While numerous factors influence the final postoperative result, the most important determinant of long-term hearing outcomes is the environment of the middle ear. Unfortunately, this is also the most difficult concept for most otologists to grasp. For many ear surgeons, both experienced and novice, the realisation that surgery itself is not the most formative variable in ossiculoplasty outcomes is a surprising revelation. Nonetheless, the status and functionality of the Eustachian tube will impact surgical outcomes significantly.

There is no consensus on the optimal way to reliably assess its function. Albeit a non-physiologic test of tubal patency, auto-inflation using the Valsalva or Toyenbee maneuver is helpful. The clinical status of the contralateral ear can likewise provide insight into tubal maturity and function in the diseased ear. As part of the Eustachian tube evaluation, the nose should be examined so that allergy, adenoiditis, and rhinosinusitis can be treated in an effort to promote optimised tubal function.

“For many ear surgeons, both experienced and novice, the realisation that surgery itself is not the most formative variable in ossiculoplasty outcomes is a surprising revelation”

When completed properly, no one aspect of the preoperative assessment is viewed in isolation. On the contrary, data obtained in the history, physical exam, and audiometric evaluation should be viewed in concert, which ultimately helps formulate the operative plan.

Once the preoperative evaluation is complete, a few general rules should be applied to surgical candidacy. First, one should avoid elective surgery on an only-hearing ear as much as is reasonably possible. Second, when bilateral disease is present, surgery should be undertaken on the worse-hearing ear in the absence of any other compelling reason to do otherwise on account of underlying disease. Finally, special consideration should be given to the timing of surgery in the paediatric patient.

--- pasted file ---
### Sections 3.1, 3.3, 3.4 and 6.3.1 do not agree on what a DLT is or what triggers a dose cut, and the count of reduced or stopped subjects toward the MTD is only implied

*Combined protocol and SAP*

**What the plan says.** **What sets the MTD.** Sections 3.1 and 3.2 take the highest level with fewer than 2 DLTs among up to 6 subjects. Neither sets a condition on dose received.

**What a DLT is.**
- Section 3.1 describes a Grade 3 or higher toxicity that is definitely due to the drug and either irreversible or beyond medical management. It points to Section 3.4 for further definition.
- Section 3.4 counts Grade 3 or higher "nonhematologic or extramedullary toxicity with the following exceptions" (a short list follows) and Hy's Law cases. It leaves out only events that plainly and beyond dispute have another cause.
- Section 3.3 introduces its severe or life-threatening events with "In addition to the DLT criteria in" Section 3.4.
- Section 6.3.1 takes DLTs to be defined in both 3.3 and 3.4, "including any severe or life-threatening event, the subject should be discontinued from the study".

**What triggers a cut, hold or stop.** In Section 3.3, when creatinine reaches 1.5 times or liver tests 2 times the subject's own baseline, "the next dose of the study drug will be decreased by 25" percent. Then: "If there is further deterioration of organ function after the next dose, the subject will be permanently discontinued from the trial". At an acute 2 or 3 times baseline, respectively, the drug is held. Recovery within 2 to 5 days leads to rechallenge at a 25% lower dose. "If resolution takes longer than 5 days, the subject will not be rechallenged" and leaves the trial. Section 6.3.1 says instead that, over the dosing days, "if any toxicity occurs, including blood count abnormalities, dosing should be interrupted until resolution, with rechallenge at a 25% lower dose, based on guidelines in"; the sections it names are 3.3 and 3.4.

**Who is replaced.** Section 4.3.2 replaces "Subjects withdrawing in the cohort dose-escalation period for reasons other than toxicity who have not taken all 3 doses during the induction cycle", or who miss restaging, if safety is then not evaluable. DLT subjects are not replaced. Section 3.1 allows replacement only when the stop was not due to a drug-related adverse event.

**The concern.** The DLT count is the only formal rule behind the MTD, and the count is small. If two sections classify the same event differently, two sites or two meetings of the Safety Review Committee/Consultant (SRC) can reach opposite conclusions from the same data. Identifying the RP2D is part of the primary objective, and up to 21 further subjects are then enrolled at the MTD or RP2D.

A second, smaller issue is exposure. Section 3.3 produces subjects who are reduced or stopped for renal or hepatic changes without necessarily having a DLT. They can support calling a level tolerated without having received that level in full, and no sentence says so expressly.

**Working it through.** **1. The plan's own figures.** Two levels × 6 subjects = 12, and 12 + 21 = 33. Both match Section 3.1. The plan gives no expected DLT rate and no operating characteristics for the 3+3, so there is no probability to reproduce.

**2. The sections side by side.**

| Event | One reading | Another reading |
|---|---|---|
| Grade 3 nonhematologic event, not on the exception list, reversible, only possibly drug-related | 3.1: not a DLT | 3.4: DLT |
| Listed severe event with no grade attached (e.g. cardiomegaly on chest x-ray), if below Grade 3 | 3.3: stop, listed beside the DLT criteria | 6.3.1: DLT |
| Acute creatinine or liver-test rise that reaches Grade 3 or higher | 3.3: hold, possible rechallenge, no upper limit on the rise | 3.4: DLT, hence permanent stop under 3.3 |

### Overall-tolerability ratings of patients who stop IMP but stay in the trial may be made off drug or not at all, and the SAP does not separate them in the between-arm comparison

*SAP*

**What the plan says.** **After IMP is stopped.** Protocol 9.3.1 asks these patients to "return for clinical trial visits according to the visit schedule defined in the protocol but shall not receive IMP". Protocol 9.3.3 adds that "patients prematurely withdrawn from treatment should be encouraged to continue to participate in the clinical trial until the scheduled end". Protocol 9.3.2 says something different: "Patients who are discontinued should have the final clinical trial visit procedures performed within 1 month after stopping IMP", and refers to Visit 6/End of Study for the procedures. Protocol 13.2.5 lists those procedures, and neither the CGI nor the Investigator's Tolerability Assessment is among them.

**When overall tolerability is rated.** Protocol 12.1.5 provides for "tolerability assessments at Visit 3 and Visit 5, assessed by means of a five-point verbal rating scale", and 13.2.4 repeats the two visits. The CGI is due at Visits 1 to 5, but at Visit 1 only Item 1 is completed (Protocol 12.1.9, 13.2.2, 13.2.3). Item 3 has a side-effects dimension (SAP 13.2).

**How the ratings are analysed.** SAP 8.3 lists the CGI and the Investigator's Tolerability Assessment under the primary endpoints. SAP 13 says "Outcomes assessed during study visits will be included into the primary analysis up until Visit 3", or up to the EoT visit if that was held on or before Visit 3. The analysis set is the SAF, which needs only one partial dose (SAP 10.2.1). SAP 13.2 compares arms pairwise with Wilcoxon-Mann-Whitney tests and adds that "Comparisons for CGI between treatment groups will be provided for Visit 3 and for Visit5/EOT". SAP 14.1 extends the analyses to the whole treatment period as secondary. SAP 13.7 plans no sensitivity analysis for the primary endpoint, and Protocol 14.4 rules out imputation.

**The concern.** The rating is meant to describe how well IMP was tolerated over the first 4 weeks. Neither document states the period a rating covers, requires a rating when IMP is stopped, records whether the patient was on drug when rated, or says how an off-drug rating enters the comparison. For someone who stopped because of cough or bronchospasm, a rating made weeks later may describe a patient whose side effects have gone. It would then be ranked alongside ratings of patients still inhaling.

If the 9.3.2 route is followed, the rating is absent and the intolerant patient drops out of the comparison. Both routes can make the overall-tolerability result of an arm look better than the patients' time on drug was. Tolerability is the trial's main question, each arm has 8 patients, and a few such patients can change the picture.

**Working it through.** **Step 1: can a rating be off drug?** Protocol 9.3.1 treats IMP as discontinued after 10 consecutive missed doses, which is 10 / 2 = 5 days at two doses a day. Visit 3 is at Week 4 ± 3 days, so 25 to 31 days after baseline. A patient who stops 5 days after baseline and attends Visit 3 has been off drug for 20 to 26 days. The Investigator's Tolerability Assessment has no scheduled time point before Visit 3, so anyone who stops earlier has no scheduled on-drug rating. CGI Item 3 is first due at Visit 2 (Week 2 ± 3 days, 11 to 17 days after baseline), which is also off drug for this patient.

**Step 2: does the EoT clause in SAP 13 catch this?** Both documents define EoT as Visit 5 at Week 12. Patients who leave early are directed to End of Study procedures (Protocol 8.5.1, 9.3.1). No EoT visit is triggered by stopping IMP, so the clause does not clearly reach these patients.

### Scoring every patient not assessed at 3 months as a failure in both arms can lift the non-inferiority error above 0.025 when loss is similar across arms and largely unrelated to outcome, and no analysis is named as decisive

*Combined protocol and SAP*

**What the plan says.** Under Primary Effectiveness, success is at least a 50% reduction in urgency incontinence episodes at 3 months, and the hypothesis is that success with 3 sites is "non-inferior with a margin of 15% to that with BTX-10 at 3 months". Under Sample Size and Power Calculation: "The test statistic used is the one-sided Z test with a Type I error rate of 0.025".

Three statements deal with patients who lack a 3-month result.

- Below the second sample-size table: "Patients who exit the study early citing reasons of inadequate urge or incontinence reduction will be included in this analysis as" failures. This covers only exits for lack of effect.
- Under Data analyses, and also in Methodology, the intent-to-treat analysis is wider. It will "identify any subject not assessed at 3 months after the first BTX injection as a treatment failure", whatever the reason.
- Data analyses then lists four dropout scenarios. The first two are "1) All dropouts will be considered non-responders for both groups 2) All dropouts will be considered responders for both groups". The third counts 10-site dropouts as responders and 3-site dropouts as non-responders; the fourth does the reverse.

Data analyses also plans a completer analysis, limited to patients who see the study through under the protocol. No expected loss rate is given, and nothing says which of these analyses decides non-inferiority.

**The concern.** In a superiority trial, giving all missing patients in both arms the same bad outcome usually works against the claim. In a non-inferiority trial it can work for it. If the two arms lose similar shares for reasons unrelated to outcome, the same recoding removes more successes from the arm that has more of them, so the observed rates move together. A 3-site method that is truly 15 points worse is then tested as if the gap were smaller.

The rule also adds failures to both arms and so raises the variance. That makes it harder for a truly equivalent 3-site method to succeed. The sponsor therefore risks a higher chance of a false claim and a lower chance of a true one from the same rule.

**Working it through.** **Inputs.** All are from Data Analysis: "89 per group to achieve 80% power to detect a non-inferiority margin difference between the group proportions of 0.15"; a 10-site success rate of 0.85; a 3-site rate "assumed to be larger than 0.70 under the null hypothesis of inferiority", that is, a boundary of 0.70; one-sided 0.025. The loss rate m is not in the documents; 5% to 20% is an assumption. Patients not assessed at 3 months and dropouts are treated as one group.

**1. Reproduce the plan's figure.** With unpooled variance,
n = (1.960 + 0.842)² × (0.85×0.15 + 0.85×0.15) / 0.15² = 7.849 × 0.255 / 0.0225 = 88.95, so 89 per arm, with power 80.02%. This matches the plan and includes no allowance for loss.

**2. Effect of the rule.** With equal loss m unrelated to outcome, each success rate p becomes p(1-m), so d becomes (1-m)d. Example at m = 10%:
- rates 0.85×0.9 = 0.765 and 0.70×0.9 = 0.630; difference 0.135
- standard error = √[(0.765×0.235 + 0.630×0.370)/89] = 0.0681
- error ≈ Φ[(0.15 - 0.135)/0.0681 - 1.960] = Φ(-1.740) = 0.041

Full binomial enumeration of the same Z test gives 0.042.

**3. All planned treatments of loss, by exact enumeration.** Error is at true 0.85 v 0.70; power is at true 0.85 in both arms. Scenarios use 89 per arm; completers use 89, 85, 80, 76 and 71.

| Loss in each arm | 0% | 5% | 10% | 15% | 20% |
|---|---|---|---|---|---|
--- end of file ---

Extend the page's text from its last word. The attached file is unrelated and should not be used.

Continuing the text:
The aforementioned discussion should draw attention to the complexities of preoperative risk stratification in patients with chronic otitis media. However, it is not meant to suggest that the surgery itself is perfunctory. On the contrary, a certain level of technical dexterity and appropriate attention to detail is needed to achieve satisfactory ossiculoplasty outcomes. In addition, a firm understanding of normal anatomic relationships, as well as how those relationships are changed in the setting of a chronic inflammatory milieu, are paramount to achieving success in ossiculoplasty.



1. Matte U. Uber Versuche mit Ainheilung des Trommelfells an das Kopfchen des Steigbugels nach operative Behandlung chronischer Mittelohreiter-ungen. Arch Ohren Nasen Kehlkopfheilkd 1901;53:96.
2. Zöllner F. Principles of plastic surgery of the sound conduction apparatus. Journal of Laryngology and Otology 1955;69(10):637-52.
3. Wullstein H. Theory and practice of tympanoplasty. Laryngoscope 1956;66(8):1076‑93.
4. Dornhoffer JL, Gardner E. Prognostic factors in ossiculoplasty: a statistical staging system. Otology Neurotology 2001;22(3):299-304.

Declaration of Competing Interests: None declared.

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John L Dornhoffer

Samuel D. McGill Chair in Otolaryngology Research; Director, Division of Otology/Neurotology, University of Arkansas for Medical Sciences and Arkansas Children’s Hospital, Little Rock, AR, USA.

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David D Walker

MD, Otology, Neurotology & Skull Base Surgery, University of Arkansas for Medical Sciences and Arkansas Children’s Hospital, Little Rock, USA.